By Mark Engstrom, J.D.
In its ruling on AIP’s appeal of a decision on inter partes review (IPR) of 27 claims of a patent for systems and methods of using the Internet to connect incompatible telephone networks, the U.S. Court of Appeals for the Federal Circuit found that the Patent Trial and Appeal Board did not err in construing the claim terms "internet protocol" and "Internet protocol." Nor did the Board err in relying on extrinsic evidence to conclude that the terms were not limited to the Internet Protocol of TCP/IP. Because intrinsic and extrinsic evidence both supported the Board’s disputed claim constructions, and because the Board did not raise a new argument on Cisco’s behalf in violation of the Administrative Procedure Act (APA), the obviousness rulings of the Board were affirmed (AIP Acquisitions LLC v. Cisco Systems, Inc., November 30, 2017, Stoll, K.).
U.S. Patent No. 7,269,247 ("Efficient communication through networks") involved systems and methods for using the Internet to connect incompatible telephone networks. Cisco sought IPR of several claims of the patent, and the Board instituted review on three grounds: (1) obviousness of claims 1–8, 12, 15–23, and 27–29, in view of Weinstein and RFC 1190; (2) obviousness of claims 9, 11, 13, 24, and 26, in view of Weinstein, RFC 1190, and Gurrie; and (3) obviousness of claim 14 in view of Weinstein, RFC 1190, and ISI. In its final written decision, the Board concluded that the asserted grounds rendered all of the instituted claims unpatentable.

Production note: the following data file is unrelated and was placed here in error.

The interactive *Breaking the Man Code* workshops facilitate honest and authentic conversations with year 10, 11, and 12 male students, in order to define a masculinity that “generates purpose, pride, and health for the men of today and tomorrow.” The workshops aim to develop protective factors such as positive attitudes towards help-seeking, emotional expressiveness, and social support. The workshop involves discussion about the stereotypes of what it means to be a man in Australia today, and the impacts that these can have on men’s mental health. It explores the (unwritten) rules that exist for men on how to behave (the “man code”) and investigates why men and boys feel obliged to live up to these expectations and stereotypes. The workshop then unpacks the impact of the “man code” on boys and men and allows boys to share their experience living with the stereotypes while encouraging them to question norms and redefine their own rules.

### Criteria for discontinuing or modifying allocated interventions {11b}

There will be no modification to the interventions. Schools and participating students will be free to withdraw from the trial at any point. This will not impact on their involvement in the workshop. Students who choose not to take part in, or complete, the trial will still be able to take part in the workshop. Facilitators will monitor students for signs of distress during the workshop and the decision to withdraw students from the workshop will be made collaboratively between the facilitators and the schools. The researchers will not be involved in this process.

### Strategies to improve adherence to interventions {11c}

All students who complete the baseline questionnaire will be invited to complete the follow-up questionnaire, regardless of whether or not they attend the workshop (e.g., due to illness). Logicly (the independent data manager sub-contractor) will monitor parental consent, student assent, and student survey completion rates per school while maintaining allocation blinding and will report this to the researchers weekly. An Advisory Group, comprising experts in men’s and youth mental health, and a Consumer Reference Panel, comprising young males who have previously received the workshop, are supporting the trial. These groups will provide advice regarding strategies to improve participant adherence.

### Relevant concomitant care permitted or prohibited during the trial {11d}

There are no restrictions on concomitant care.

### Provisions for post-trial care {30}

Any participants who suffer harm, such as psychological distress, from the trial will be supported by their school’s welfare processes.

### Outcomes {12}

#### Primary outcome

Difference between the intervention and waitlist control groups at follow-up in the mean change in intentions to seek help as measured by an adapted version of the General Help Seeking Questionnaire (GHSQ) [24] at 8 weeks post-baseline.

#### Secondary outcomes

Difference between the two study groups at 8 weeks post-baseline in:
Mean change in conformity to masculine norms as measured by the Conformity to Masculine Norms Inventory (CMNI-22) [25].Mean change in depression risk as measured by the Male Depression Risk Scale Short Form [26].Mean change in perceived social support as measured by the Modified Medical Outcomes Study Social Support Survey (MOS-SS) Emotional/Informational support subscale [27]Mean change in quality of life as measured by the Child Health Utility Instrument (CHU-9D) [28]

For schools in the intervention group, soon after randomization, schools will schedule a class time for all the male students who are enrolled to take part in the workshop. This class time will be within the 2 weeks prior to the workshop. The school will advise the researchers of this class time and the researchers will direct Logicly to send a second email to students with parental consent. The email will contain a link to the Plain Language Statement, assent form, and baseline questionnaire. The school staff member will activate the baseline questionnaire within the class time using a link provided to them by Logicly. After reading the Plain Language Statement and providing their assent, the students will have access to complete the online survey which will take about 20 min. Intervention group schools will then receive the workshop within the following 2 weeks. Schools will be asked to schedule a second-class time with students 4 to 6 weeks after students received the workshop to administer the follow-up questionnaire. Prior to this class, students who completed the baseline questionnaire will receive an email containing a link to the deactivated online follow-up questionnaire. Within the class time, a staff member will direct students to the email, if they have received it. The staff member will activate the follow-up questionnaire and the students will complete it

On appeal, AIP argued that Board had erroneously relied on extrinsic evidence to conclude that the claim terms "internet protocol" and "Internet protocol" were not limited to the Internet Protocol of TCP/IP. Based on the different ways that the disputed terms were capitalized, the Board gave them different constructions. More specifically, the Board construed "internet protocol" as "a specific set of rules, procedures, or conventions relating to the format and timing of data transmission between two devices on different networks" and construed "Internet protocol" as "a specific set of rules, procedures, or conventions relating to the format and timing of data transmission between two devices over the Internet."
On appeal, AIP argued that the two terms should receive the same construction because the specification and prosecution history both confined the scope of those terms to a single protocol: the Internet Protocol—or "IP"—of TCP/IP.